Soil contamination is a serious problem and major environmental problem worldwide. Oil contamination of soils can occur as a result of oil drilling and exploration operations, leakage of storage tanks and wells, tanker accidents, spillage during transportation, etc. Research studies have shown that the presence of hydro carbons can affect the engineering properties of soils. The degree of alteration has been found to depend on the type of soil, the type of contaminant, and the concentration of the contaminant.
In an article published in the International Journal of Geo-Engineering from the Department of Civil Engineering, Federal University of Sao Carlos, Brazil, researchers demonstrated the capacity of lime treatment in improving the engineering properties of diesel contaminated soils. The research was geared towards demonstrating ways to reuse non-hazardous petroleum-contaminated soils in civil engineering applications, such as asphalt concrete, cold-mix asphalt, construction material, roadway sub-bases and alternative daily cover materials for landfills.
To carry out the study, the researchers collected an uncontaminated coarse grained soil sample from Sao Paulo, Brazil, and subjected it to laboratory tests such as specific gravity test, Atterberg limit test, particle size distribution test, compaction test, CBR, unconfined compression test, and pH test. Based on the Unified Soil Classification System, the coarse grain soil is classified as SC soil and mineralogical characteristics include quartz, feldspars, iron oxides and Kaolinite Hematite and Chlorite as secondary minerals. The diesel oil used in the study as the organic contaminant was a commercially available diesel oil named S500. Diesel properties include relative density of 0.834 at 20°C, kinematic viscosity of 2.0–5.0 cm2 s−1 at 40°C, pH of 6.0 and biodiesel up to 7.0% v/v. The diesel oil was directly mixed with dry soil to prepare oil-contaminated soil samples. The different ratios of diesel to dry soil were set to 4, 8, 12 and 16% to simulate different levels of contamination in the field.
From the study, it was observed that the presence of diesel affected consistency limits of natural soil, while pH values were not affected. The liquid limit and plastic limit of the soil increased with increase in diesel content, thereby leading to increase in the plasticity index. High liquid limit and plasticity index is an indication of weak soil. No significant changes were observed in ΔpH values, remaining negative for all diesel contents, thus not altering soil electric charges with diesel content increase.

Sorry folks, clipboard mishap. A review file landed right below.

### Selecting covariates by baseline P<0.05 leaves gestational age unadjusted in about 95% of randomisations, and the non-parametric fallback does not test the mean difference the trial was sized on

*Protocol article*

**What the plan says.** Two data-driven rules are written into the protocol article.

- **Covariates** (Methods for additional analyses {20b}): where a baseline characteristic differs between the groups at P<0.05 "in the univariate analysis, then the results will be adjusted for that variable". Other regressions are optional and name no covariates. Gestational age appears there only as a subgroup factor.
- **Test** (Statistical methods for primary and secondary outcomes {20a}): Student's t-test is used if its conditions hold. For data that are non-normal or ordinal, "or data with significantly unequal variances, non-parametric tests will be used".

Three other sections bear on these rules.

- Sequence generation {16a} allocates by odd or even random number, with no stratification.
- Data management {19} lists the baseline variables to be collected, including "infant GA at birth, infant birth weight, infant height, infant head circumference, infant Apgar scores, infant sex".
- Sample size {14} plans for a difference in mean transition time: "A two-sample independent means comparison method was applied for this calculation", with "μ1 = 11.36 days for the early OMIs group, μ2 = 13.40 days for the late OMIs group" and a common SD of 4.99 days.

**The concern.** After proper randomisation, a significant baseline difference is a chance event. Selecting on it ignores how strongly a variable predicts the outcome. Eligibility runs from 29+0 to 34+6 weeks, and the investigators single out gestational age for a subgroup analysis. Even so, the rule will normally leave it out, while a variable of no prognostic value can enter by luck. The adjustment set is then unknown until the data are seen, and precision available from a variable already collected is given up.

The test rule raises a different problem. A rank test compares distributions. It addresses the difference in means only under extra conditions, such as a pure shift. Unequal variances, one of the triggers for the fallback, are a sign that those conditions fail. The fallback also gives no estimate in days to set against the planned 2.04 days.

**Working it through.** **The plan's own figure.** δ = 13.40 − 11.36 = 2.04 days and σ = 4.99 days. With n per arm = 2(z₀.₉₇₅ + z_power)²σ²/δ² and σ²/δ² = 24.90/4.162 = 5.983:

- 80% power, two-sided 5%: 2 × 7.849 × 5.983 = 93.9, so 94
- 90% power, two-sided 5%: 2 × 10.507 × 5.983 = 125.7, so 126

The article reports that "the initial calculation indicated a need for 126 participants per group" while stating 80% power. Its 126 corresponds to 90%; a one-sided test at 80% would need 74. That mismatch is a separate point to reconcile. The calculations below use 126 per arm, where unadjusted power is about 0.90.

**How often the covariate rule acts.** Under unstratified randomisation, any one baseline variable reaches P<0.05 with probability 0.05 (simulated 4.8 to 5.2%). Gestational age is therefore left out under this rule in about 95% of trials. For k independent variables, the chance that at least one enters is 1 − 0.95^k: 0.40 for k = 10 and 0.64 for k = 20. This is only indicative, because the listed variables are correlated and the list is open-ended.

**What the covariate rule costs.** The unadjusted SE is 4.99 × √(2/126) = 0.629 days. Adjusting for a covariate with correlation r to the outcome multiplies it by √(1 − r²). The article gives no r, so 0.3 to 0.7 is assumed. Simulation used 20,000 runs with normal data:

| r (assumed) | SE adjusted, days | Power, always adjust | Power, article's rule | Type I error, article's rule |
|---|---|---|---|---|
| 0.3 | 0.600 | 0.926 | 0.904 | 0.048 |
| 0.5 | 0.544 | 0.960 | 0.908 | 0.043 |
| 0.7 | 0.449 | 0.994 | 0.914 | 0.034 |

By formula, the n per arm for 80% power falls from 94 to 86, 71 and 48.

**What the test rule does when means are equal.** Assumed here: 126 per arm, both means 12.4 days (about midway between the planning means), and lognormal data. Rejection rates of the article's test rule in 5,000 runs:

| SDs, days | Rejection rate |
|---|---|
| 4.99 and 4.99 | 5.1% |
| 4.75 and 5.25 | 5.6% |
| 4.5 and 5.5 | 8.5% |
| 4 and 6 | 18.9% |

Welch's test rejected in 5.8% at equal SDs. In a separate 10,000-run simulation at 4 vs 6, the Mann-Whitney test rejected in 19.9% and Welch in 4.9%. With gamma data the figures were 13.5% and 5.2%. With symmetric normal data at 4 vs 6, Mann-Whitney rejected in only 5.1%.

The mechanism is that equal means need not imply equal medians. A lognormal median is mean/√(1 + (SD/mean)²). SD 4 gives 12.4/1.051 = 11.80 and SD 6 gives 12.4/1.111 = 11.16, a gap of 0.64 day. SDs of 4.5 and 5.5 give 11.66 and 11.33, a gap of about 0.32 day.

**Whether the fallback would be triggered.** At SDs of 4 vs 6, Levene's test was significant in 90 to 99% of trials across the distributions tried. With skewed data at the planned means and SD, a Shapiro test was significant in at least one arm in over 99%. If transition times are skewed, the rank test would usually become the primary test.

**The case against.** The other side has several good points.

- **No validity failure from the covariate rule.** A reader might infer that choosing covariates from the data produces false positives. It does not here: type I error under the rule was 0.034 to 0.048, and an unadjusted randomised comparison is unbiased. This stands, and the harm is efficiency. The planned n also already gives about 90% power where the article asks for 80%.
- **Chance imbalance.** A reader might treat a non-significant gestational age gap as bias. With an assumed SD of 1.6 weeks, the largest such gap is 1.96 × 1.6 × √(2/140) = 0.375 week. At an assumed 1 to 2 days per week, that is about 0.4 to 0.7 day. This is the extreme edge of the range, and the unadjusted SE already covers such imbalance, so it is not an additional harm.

From the compaction test result, it was observed that the compaction properties were altered due to the presence of diesel contamination. Significant decrease in maximum dry unit weight and an increase in optimum moisture contents with diesel addition were observed. In the unconfined compression test, about 70% reduction in strength was observed as the diesel content increased.
However, when the contaminated soil was treated with lime, the pH and ΔpH values increased, while the consistency limits reduced. After lime addition, calcite minerals were predominate in natural and oil-contaminated soils. The addition of lime in the diesel-contaminated soil resulted in a flocculated structure soil similar to that of lime-treated natural soil. Compaction parameters of diesel-contaminated soils were less altered by the presence of lime. Lime allowed 8% diesel-contaminated to sufficiently increase in 300% the UCS soil and recover some mechanical properties of natural soil, evidencing possible carbonation reactions in the mixture.
Correia N., Portelinha F.N.M, Mendes I.S., Batista da Silva J. W. (2020): Lime treatment of a diesel‑contaminated coarse‑grained soil for reuse in geotechnical applications. International Journal of Geo-Engineering (2020) 11(8). https://doi.org/10.1186/s40703-020-00115-2
The original article from which this post is developed is licensed under a Creative Commons Attribution 4.0 International License, which permits use, sharing, adaptation, distribution and reproduction in any medium or format, as long as you give appropriate credit to the original author(s) and the source, provide a link to the Creative Commons licence, and indicate if changes were made. The images or other third party material in this article are included in the article’s Creative Commons licence, unless indicated otherwise in a credit line to the material. If material is not included in the article’s Creative Commons licence and your intended use is not permitted by statutory regulation or exceeds the permitted use, you will need to obtain permission directly from the copyright holder. To view a copy of this licence, visit http://creativecommons.org/licenses/by/4.0/.